Tim Cahill Could Face FIFA Investigation For Celebration Promoting TripADeal
Australian Tim Cahill’s goal celebrations "are well known around the footballing world, but his latest effort could land him in hot water" with FIFA, which may investigate what appeared to be a "sponsored" celebration, according to Mike Hytner of the London GUARDIAN. An investigation "could be opened into suggestions Cahill was paid to promote" online travel agency TripADeal after scoring an extra-time winner against Syria. Cahill's celbartions have "prompted scrutiny from the world governing body." After the ball hit the back of the net, Cahill "eschewed his usual box-the-corner-flag celebration," instead opting to outstretch his arms, "in what appeared to be a physical interpretation of an aeroplane." He then made a T sign with his hands. While there is "nothing specific" in FIFA regulations relating to a player "using body parts to promote sponsors, Law 4 on players' equipment states a player will be sanctioned if they remove their jersey to reveal slogans or advertising." Using gestures "to make political points is also outlawed" under FIFA's disciplinary code. The laws of the game state that disciplinary sanctions are the responsibility of the competition organizer "and that the referee will include details in the match report." A FIFA spokesperson said, "FIFA is reviewing and analyzing the reports from the referees and the match commissioners for all matches in FIFA competitions" (GUARDIAN, 10/13). The BBC reported Football Federation Australia said that it has "not been contacted about the matter." Cahill's celebration "has generated much discussion in Australia," where sports writers have said that Cahill "blew an iconic Australian football moment" and "held the pose long enough" to make it "conspicuous" (BBC, 10/13).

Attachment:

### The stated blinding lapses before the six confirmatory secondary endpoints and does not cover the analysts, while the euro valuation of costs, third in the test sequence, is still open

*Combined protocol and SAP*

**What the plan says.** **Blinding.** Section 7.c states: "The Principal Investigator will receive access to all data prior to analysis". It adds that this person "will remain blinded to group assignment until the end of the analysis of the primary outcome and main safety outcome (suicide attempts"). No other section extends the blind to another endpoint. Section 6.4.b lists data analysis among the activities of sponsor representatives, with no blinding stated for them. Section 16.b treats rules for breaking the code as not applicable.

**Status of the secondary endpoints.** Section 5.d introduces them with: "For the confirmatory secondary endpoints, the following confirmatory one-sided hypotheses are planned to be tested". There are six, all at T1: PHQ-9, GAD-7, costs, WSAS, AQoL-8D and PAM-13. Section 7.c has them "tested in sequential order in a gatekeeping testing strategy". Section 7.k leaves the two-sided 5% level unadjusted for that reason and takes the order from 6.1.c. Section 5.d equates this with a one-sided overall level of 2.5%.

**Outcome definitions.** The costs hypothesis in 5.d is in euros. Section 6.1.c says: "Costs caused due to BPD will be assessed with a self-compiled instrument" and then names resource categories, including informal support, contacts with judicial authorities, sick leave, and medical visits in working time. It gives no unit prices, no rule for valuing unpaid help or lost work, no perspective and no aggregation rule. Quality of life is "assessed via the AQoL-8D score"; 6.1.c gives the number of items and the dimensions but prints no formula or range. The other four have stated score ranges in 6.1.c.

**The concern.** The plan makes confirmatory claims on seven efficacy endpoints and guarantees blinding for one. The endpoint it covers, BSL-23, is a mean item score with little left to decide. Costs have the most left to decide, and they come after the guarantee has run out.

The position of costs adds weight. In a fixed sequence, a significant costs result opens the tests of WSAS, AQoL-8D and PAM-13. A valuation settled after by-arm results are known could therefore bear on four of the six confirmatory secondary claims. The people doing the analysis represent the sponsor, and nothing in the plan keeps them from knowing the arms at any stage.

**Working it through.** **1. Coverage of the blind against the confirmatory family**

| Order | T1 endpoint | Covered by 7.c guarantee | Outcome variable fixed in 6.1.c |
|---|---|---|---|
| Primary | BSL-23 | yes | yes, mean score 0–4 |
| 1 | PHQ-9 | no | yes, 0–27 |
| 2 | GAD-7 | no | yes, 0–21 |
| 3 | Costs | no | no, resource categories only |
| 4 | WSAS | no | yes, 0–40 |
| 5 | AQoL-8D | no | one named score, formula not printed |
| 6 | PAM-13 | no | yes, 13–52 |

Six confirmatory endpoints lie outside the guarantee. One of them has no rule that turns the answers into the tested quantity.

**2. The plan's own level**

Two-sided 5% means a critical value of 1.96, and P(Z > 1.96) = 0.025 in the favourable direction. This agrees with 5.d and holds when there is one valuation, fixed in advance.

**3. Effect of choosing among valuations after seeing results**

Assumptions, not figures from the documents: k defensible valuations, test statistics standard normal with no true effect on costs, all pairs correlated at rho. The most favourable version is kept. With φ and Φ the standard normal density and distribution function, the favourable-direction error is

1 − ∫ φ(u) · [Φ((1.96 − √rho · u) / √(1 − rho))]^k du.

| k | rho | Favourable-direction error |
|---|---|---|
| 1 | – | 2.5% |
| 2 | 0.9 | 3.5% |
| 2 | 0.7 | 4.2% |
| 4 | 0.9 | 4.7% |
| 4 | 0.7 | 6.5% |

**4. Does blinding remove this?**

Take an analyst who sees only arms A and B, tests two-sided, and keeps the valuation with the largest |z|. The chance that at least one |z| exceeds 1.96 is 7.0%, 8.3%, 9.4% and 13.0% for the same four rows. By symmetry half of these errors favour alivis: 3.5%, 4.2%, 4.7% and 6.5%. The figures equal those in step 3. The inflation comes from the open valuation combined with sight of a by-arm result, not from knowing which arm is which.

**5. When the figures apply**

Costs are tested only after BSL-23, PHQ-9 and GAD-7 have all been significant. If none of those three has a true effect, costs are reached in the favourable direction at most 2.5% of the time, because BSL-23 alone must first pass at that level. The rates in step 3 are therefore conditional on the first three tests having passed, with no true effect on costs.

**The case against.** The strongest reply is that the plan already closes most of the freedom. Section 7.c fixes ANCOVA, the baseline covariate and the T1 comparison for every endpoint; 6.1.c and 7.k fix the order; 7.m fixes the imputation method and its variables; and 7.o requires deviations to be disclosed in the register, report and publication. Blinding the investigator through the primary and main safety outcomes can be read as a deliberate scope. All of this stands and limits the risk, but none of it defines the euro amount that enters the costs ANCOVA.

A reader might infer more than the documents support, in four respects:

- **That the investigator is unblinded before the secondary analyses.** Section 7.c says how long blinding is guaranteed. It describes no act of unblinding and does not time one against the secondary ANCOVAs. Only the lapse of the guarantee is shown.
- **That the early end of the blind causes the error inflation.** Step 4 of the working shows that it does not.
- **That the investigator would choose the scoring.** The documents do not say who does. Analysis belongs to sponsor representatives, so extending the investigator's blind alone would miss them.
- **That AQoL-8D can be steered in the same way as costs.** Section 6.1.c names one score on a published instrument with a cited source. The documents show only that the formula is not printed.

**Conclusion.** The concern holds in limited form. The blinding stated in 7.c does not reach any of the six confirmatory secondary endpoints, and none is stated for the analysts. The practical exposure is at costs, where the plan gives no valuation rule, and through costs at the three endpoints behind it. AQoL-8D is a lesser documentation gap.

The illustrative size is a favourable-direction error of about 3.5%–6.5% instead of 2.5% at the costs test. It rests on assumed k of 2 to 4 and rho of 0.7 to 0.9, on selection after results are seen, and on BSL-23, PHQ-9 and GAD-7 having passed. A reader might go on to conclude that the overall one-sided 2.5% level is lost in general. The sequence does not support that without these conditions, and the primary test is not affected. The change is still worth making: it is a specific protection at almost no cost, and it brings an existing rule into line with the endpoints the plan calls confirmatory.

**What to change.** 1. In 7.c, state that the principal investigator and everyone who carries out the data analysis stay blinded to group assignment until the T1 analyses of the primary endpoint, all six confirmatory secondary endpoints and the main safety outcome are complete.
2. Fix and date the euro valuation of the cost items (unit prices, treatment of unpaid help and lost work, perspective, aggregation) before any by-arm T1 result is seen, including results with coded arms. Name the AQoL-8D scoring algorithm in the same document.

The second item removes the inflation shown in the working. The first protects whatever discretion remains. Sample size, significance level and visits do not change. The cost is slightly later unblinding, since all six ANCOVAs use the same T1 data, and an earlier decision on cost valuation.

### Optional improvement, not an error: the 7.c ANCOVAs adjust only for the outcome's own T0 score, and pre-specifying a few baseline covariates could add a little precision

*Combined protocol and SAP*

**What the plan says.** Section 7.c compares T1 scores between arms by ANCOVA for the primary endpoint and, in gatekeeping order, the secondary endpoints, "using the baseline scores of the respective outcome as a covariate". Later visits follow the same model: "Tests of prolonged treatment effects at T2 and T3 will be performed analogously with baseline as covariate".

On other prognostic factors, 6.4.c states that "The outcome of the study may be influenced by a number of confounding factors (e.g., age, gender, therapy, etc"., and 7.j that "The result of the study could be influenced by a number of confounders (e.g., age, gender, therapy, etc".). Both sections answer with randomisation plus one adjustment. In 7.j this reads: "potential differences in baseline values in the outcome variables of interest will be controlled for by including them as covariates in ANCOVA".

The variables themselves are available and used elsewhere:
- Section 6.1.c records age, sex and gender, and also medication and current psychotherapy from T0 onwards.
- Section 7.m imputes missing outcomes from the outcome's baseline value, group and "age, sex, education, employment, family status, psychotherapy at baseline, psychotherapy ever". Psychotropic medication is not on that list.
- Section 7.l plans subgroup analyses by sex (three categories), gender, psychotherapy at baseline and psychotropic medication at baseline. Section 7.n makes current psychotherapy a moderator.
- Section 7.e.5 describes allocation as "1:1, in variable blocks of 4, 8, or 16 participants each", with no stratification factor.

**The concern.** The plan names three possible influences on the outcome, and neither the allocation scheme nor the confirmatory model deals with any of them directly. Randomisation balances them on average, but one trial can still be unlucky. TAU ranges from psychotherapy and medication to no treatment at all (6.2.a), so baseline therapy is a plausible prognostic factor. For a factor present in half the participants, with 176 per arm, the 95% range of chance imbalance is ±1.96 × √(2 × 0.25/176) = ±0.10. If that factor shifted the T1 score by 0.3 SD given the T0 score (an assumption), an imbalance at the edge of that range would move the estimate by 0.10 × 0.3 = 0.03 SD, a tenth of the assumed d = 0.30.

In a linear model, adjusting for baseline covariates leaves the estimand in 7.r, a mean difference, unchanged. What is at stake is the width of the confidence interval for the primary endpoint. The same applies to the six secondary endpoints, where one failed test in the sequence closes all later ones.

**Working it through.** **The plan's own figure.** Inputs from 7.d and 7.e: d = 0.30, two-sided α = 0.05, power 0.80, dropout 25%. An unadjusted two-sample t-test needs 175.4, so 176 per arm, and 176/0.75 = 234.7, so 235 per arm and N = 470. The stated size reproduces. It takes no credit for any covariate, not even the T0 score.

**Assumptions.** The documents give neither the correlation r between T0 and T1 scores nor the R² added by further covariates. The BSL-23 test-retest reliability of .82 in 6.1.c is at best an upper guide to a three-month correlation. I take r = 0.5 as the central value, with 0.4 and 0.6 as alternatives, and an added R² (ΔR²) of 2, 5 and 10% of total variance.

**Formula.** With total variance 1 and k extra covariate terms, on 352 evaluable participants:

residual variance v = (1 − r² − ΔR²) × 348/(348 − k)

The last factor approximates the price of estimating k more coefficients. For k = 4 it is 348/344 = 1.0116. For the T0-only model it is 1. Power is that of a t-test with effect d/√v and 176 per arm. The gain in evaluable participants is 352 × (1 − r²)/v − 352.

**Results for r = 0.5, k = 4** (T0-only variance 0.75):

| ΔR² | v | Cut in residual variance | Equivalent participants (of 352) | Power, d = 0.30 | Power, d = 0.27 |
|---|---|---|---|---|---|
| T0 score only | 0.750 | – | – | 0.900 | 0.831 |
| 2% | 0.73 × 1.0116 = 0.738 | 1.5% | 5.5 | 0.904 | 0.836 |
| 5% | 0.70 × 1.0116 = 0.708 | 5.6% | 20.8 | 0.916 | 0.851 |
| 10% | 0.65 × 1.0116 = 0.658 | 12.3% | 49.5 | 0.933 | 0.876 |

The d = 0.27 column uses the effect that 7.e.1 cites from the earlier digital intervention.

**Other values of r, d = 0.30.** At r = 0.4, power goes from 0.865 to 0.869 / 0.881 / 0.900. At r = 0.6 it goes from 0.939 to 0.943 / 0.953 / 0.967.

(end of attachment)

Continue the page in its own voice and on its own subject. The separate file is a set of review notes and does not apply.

'BAD LOOK': NEWS.COM.AU reported former Socceroos captain Paul Wade said that Cahill’s controversial goal celebration against Syria was "unacceptable for two reasons." Wade said that Cahill's "T" celebration "crossed the line on what was acceptable." But he said that Cahill’s "greatest sin came" when the player "pushed away teammate Nikita Rukavytsya as the substitute tried to hug him" and then ran toward the corner post with his arms stretched in his "now-famous" airplane celebration. While pushing off teammates to take center stage during a goal celebration "is commonplace in world football, Wade said it is a bad look." FFA said that it "will not be taking any action against its superstar striker." FFA added that it has not been contacted by FIFA in regards to Cahill’s celebration. An FFA spokesperson said, "We don’t believe Tim’s breached any laws" (NEWS.COM.AU, 10/14).
TO A T: In London, Samuel Lovett commented "yes, football really has reached its zenith." It has been "100-odd years in the making" but we have "finally perfected the game down to a T," and we have Cahill "to thank for it." Against a team that "defied its war-torn background to come within reaching distance of the World Cup and, in doing so, serve a timely reminder of the sport’s capacity to uplift and inspire," Cahill brought his "own special touch" to the celebrations. Cahill’s celebration "will come as nothing new to those fans who, over the decades, have watched their game morph" into something unrecognizable from when they "first took to the terraces to watch the 'proper men' in action" (INDEPENDENT, 10/15).